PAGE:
Structural Biochemistry/Unfolded Protein Response
Modulating Stress by UPRosome
The buildup of unfolded proteins in the endoplasmic reticulum (ER) activate sensors like inositol-requiring enzyme-1α (IRE1α). These activated sensors carry out the unfolded protein response (UPR) by creating a protein platform called the UPRosome. The speed and strength of the the UPR responses are regulated by a group of modulator and adaptor proteins. Stress to the ER can cause apoptosis (programmed cell death), but some of the apoptotic proteins will interact with IRE1α. This interaction will have two functions: one to regulate apoptosis and one that adapts to stress.
The ER oversees the quality of protein folding; inside the ER lumen, protein chaperones, foldases, and cofactors to make sure that these proteins fold correctly. The proteins that are correctly folded will then be sent to their respective places in the body through vesicular transport, but stress will impair the ER. Under stressful conditions the protein homeostasis will be thrown off balance, which causes a buildup of misfolded proteins called ER stress. The unfolded protein response (UPR)is a set of intracellular signaling pathways that regulate the folding process. The UPR uses UPR transductase to increase the number of proteins that are involved in the regulation such as folding proteins, quality control, and ER-associated degradation (ERAD), which helps restore the protein homeostasis by changing the ER's ability to fold and remove incorrectly folded proteins. If the homeostasis cannot be rebalanced, the UPR triggers apoptosis or programmed cell death to get rid of damaged cells.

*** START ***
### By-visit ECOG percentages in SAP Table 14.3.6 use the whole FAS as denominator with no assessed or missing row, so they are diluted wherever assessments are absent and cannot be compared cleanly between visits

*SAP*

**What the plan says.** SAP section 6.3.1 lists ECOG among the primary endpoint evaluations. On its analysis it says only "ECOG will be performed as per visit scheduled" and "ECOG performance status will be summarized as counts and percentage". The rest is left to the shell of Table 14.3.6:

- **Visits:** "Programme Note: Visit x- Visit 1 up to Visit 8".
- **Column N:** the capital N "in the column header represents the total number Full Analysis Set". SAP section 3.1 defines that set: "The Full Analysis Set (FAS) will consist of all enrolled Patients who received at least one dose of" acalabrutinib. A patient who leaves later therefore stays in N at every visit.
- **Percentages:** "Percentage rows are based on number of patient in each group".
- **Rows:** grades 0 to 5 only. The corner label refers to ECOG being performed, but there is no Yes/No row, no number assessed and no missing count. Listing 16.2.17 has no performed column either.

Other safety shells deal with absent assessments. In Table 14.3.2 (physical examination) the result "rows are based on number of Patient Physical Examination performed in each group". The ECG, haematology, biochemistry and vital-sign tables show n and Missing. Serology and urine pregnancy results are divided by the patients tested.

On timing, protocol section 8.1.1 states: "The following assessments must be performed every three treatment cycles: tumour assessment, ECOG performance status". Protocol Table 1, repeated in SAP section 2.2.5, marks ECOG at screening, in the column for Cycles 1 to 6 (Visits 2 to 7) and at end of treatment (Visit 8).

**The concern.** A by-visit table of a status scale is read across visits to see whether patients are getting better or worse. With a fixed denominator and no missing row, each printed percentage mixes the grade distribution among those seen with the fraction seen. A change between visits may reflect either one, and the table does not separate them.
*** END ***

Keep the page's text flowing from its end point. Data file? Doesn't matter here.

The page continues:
Many neurodegenerative diseases like Alzheimer's, Parkinson's and amyotrophic lateral sclerosis (ALS) are caused by abnormally folded proteins, which is a result of severe ER stress. Proteins in these diseases makes unusual aggregations, which lead to the disease. 
UPR Activation and Stress Sensors
There are three UPR stress sensors: i) inositol requiring enzyme 1α; ii) protein kinases RNA-activated (PKr)-like ER kinase (PERK); and iii) activating transcription factor 6 (ATF6). They control the expression of certain transcription factors by conveying information to the nucleus of the cell.
Hetz and Wohlbier state that the IRE1α is a type I transmembrane protein that has a RNase domain, a cytosolic kinase domain, an N terminal in the luminal region. These proteins in their activated form will want to create oligomeric complexes in order to trans-autophosphorylate themselves.There are two models that have been suggests to explain how the activation of IRE1α occurs and how it senses stress. The first model asserts that the immunoglobulin-binding protein (BiP) binds to IRE1α to inhibit oligomerization of IRE1α. The buildup of unfolded proteins makes the BiP dissociate with the IRE1α so that BiP can interact with the unfolded proteins. When BiP and IRE1α separate the IRE1α is now free to interact with itself, which causes a spontaneous formation of IRE1α oligomeric complexes. The second model suggests that the unfolded protein induce the creation of these IRE1α complexes by directly interacting with the protein's luminal domain.
PERK is also a type I transmembrane protein that has a cytosolic kinase domain and a N-terminal in the luminal region. It is proposed that the mechanism for PERK is similar to the mechanism for IRE1α. Activated PERK can cause reduce the overproduction of proteins in the ER and upregulate genes that will help restore protein homeostasis during times of ER stress by phosphorylating the eukaryotic translation initiation factor 2α (eIF2α).
Unlike IRE1α and PERK, ATF6 is a type II transmembrane protein. This proteins like to bind to BiP under basic conditions, but the buildup of unfolded proteins will cause them to separate because the BiP wants to bind to the unfolded proteins. When they separate disulfide bond in the ATF6 will be reduced, which caused the a fragment of the protein to be able to go the nucleus of the cell to increase the transciption of ER chaperones and ERAD.